Not Enough Hours in a Day
If you’re anything like me, you probably quite often find yourself wishing that there were more hours in a day. The beginning of a new year can especially feel tight on time. Maybe you’re busy working on a New Year’s resolution, focusing on a new intention, or reflecting on the past year. Maybe you’re trying to catch up on work after taking time off for the holidays or getting into the groove of a new semester at school. Whatever it is that you’re doing, it can be easy to feel like you’re running out of time. Luckily, there’s an easier way to solve this time management dilemma than wishing for more time.
A mentor of mine once told me, “there are only 24 hours in a day, but if you spend them wisely, that’s enough”. The key is carefully choosing how to spend each hour. In a great Ted Talk on time management, Laura Vanderkam talks about how it is less about creating or finding more free time and more about setting priorities. If you start by scheduling out your top priorities and then fit everything else around them, you’ll be sure to have enough time for the things that really matter.
I was able to put this theory to use recently at work. I was feeling like there was too much on my plate, so my boss told me to keep track of everything I did at work for a full week. At the end of the week, we looked at my hour-by-hour breakdown and picked out what were the top priorities that needed to stay, what could be delegated to someone else or skipped, and what could be done more efficiently. The next week I planned out my schedule according to those priorities, and I felt much less stressed knowing that what really needed to get done could actually fit into my schedule.
I realized that this same process could be applied to my personal life as well. By inventorying my time hour-by-hour, I could see exactly how I was spending my time, identify my priorities, and plan my schedule around those priorities. To help me categorize my priorities, I used a tactic that I learned back in elementary school: “must, may, should.” Certain things that must be done, certain things that may be done, and certain things that should be done. Back then, this would apply to things like “you must do your math worksheet, then you may play on the computer, but first, you should read a chapter of your book.” Now, it looks more like “I must make dinner, then I may watch TV, but first, I should do a load of laundry.” When I plan my day, I start by identifying my musts and making sure that I schedule those first. Then I look at my shoulds and try to fit in as many as I can. Finally, I fill any remaining time with my mays.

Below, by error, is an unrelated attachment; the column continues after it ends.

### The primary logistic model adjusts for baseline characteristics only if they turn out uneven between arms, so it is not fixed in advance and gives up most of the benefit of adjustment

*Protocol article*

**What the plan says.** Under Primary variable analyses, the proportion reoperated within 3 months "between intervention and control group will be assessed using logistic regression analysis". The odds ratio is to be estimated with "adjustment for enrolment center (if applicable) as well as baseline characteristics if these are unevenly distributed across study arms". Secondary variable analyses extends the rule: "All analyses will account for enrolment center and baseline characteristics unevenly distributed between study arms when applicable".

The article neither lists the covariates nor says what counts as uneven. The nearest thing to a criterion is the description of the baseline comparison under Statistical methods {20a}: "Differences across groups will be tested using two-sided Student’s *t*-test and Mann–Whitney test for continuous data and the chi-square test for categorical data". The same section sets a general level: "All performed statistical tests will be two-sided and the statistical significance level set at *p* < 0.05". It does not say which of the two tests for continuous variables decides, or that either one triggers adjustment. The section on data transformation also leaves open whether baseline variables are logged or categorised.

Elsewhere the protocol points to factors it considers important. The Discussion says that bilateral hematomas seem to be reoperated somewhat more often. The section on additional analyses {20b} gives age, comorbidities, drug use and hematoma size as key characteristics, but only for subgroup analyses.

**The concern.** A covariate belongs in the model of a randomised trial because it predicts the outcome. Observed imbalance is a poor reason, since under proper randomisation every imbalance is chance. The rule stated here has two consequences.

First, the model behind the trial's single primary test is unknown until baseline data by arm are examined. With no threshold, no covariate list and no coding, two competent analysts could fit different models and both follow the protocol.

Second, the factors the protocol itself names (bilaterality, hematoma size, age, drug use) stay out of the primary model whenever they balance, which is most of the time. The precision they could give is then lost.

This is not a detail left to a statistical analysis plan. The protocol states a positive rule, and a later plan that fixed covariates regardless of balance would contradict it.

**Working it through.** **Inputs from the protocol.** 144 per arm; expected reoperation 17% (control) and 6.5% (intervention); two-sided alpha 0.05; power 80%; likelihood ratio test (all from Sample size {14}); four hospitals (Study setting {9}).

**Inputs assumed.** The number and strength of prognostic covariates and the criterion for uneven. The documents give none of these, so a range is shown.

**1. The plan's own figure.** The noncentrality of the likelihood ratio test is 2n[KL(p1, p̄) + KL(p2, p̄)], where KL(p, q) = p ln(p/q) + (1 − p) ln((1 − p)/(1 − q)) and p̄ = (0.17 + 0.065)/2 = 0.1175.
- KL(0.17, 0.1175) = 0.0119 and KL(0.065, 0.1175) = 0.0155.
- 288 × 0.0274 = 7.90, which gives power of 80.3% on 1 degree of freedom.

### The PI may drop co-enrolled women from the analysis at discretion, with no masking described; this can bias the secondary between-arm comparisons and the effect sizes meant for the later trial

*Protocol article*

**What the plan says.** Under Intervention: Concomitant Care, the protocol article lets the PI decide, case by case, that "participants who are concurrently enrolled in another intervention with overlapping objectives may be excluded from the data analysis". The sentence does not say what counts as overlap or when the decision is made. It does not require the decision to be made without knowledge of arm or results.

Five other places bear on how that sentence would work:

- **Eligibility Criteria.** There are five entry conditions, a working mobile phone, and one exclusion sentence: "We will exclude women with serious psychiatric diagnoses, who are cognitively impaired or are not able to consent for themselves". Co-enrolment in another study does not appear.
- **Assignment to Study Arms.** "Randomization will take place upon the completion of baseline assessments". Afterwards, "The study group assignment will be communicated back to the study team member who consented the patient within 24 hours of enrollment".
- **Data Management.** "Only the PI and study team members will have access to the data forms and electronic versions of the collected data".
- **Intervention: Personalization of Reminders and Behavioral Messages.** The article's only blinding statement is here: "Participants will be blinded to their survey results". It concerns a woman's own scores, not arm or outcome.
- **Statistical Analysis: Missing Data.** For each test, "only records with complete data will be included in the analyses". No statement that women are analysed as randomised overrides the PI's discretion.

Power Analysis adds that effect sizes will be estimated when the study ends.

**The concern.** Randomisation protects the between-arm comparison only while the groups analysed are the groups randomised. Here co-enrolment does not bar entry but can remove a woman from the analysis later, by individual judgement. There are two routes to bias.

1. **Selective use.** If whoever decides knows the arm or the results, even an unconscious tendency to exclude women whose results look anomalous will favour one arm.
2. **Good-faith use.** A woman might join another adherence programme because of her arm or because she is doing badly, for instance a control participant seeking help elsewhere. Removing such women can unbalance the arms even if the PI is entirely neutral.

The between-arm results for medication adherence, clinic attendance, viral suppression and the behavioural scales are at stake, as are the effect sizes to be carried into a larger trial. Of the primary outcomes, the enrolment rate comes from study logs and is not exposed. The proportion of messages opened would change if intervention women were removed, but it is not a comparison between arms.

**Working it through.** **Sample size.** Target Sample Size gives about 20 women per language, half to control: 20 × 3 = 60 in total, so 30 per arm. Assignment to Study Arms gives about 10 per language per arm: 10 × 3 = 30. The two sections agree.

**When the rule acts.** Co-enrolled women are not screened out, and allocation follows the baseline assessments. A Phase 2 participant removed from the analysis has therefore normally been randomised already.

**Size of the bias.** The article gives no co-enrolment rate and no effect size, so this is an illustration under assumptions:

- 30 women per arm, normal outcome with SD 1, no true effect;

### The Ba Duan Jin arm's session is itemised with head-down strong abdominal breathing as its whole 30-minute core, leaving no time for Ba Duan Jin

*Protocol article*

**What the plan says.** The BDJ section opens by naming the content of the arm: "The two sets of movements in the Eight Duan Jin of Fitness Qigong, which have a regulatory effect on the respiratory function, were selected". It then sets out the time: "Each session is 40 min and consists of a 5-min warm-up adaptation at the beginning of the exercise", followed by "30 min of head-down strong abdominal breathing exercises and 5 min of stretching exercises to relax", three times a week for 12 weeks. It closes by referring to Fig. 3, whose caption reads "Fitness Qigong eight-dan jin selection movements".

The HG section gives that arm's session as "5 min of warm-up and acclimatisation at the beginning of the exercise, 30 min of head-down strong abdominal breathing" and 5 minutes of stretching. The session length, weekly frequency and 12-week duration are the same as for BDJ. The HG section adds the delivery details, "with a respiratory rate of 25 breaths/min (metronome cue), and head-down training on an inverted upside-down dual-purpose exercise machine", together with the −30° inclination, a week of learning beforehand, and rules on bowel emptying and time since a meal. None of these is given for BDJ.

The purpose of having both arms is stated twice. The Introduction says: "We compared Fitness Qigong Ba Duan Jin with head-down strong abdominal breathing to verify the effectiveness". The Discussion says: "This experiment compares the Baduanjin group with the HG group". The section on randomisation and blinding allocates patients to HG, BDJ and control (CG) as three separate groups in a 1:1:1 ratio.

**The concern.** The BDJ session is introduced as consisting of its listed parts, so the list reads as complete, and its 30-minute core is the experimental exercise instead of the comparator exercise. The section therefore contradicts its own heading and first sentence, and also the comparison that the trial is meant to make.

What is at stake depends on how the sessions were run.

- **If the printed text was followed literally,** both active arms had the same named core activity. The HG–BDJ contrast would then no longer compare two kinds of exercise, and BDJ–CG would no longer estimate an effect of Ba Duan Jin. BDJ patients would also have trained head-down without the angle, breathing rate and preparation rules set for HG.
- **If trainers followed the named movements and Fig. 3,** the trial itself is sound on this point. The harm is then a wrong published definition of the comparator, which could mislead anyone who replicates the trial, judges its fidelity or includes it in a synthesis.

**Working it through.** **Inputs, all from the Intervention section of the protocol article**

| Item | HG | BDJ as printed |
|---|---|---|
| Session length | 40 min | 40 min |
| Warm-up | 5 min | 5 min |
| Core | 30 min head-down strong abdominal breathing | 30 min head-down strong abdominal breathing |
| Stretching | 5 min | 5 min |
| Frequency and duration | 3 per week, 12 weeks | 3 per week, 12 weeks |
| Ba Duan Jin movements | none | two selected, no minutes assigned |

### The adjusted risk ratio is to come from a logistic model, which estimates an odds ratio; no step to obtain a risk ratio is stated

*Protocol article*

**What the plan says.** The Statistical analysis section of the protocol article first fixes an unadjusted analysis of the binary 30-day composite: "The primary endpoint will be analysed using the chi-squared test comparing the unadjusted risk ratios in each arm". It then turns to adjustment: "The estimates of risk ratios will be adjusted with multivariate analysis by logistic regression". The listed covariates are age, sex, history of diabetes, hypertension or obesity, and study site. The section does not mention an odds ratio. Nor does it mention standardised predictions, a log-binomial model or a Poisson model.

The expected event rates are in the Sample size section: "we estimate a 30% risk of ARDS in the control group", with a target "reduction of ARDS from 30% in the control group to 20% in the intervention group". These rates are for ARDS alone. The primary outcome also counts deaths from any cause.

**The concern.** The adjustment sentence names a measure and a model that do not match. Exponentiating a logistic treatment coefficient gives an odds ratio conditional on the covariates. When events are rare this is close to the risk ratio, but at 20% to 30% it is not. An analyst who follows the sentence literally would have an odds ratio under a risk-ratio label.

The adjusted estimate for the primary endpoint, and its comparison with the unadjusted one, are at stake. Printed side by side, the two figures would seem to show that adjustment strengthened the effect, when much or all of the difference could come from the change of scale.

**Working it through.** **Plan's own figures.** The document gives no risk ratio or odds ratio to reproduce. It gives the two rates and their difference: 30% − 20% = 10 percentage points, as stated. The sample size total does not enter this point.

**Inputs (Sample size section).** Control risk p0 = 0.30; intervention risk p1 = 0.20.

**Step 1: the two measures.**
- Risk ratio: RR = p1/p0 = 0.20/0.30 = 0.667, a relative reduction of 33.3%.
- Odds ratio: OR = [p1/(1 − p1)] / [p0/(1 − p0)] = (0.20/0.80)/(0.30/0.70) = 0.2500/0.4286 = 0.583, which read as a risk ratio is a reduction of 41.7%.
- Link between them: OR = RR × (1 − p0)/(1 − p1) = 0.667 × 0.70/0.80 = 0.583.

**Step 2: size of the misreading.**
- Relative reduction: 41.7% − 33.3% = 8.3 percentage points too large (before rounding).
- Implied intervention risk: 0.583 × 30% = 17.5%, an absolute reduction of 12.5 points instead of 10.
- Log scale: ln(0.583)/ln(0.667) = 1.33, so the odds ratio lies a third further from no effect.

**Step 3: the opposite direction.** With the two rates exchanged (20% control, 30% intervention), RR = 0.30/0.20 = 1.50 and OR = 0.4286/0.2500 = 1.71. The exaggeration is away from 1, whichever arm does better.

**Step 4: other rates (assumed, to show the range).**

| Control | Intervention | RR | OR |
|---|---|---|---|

It is easy to fall into the trap of spending too much time on the shoulds or prioritizing them over the musts. That leads to “productive procrastination,” which can give off the false feeling of accomplishment. When I have a paper due, but I put off writing it by cleaning my apartment, I feel accomplished because I did so much from my should list, but I neglected the more important things on my must list. By prioritizing my time in terms of must, may, and should, I can finally feel like there are enough hours in a day.
If you feel like you need some structured time management assistance with work, school, or your personal life, try taking an inventory of your time.
- Write down everything you do for a full week and take note of how long you spend on each task
- At the end of the week, take a look at your time inventory
- Pick out all the things that are musts and highlight them in pink
- Pick out all the things that are mays and highlight them in yellow
- Pick out all the things that are shoulds and highlight them in orange
- Think about other things you would have liked to fit into your week and determine if they are musts, mays, or shoulds
- Create a schedule for the next week starting with your musts, fitting your shoulds around those, and then filling in extra time with some mays
- Try out your new schedule and see if it makes you feel more in control of your time
*Meet the Author*
Morgan has been with Leadership Inspirations for three years. He has a B.A. in Integrated Educational Studies from Chapman University and is currently pursuing a M.A. in Leadership Development while working in Higher Education Student Affairs.
Favorite quote: “Everything will be okay in the end. If it’s not okay, it’s not the end” – John Lennon
Fun facts: 1) I once trained my pet goldfish to play basketball 2) When I was little I wanted to be a Disneyland parking attendant 3) I’m a big Justin Timberlake fan